September 11, 2012
One year after its release, the Obama administration’s counterterrorism strategy remains flawed.
This strategy seeks to treat terrorism under (1) a law enforcement paradigm that failed to protect Americans from terrorism when it was adopted by the Clinton Administration before 9/11 and (2) a “small footprint” policy for overseas operations.
Today, as we remember the September 11 terrorist attacks, the administration must refocus its efforts in order to keep the homeland secure.
As Heritage Foundation experts Michaela Bendikova, Lisa Curtis and Jessica Zuckerman explain, “The U.S. needs to name its enemies, maintain the nation’s commitments abroad, fully fund the military, reach out to allies, and truly defend the home front.”
Part of the problem, they argue, lies in diminished defense budgets:
If Congress does not act, on January 2, 2013, across-the-board cuts will go into place. For the defense budget, this means additional half-trillion-dollar cuts on top of the large defense reductions that have already taken place. The Department of Defense has absorbed a $400 billion cut (called “efficiencies”) under former Secretary of Defense Robert Gates. Current Secretary Leon Panetta has had to cut over $400 billion pursuant to the Budget Control Act of 2011.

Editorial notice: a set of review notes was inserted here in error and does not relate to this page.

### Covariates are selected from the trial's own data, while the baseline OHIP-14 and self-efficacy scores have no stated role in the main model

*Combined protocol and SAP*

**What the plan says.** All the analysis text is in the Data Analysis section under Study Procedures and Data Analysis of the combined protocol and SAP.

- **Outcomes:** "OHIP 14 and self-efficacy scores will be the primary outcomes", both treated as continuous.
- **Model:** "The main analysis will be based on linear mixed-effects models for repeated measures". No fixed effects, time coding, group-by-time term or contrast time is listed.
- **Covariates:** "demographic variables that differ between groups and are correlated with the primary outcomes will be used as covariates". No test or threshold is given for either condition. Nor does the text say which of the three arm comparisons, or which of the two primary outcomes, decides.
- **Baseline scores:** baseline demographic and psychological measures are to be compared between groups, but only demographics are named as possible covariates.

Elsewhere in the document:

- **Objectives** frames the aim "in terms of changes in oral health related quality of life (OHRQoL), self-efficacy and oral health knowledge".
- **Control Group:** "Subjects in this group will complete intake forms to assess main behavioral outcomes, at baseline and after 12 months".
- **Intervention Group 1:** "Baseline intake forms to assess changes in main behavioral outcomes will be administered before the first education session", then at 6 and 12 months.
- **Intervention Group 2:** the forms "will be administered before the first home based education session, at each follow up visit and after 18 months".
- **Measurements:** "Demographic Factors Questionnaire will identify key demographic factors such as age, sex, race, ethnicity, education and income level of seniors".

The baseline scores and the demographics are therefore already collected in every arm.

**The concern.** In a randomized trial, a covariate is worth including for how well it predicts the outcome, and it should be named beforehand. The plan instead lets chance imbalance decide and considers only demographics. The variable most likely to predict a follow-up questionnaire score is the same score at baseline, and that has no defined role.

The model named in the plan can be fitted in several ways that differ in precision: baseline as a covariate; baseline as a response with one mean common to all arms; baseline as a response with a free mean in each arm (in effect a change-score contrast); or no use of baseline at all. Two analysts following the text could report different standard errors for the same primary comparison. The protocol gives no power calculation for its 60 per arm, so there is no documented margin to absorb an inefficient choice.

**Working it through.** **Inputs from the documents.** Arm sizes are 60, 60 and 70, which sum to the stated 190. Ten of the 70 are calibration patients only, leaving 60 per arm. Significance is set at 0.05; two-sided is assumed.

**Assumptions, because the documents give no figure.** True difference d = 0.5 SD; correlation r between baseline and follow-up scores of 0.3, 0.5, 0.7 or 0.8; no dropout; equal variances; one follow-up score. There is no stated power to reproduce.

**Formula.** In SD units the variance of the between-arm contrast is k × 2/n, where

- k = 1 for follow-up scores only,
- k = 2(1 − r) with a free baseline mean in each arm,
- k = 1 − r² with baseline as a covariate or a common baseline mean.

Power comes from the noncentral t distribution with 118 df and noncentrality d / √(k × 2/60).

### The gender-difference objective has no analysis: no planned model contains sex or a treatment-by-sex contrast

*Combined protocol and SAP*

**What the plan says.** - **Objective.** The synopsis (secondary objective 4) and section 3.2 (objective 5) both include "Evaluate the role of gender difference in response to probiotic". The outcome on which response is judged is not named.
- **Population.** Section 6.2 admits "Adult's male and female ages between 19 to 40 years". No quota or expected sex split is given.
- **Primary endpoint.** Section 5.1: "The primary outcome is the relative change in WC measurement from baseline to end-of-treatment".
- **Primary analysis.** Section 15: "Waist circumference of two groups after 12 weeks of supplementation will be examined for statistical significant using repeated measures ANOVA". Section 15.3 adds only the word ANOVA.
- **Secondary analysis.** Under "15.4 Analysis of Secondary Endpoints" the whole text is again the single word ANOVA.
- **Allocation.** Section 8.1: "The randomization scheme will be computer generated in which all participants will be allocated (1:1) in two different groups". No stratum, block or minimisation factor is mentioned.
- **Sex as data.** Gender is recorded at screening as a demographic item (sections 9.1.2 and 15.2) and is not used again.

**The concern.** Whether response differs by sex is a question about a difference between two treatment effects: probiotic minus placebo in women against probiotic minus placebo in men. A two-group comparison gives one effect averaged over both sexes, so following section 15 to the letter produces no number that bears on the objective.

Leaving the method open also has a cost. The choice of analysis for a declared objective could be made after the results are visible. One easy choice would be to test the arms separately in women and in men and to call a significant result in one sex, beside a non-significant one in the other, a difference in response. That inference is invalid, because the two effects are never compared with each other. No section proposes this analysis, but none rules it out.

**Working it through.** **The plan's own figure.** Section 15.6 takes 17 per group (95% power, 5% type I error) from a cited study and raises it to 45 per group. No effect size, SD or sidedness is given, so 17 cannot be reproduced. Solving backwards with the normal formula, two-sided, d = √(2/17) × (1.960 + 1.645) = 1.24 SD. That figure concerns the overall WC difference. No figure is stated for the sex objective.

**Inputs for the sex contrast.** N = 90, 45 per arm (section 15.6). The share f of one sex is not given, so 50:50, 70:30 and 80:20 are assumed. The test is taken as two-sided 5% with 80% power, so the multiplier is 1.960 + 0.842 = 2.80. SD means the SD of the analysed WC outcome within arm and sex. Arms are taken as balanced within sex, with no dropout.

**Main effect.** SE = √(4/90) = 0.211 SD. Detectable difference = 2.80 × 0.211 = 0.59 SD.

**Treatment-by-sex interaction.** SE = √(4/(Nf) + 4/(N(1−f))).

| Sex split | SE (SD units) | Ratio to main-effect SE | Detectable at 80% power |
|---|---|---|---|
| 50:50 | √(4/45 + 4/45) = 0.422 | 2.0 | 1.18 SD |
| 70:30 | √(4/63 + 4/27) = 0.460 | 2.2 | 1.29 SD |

The defense budget has already absorbed about half of all spending cuts even though it represents less than a fifth of the federal budget. If the Obama Administration continues to weaken U.S. forces, the country will be unable to maintain its superpower status.
Without a well-funded defense, our country will not be able to keep up with our enemies’ adaptations and changes in strategy. And we must have a sustainable counterterrorism system that can respond decisively and quickly to any threats to our citizens.
Do you think investments in defense are the best antiterrorist tactic?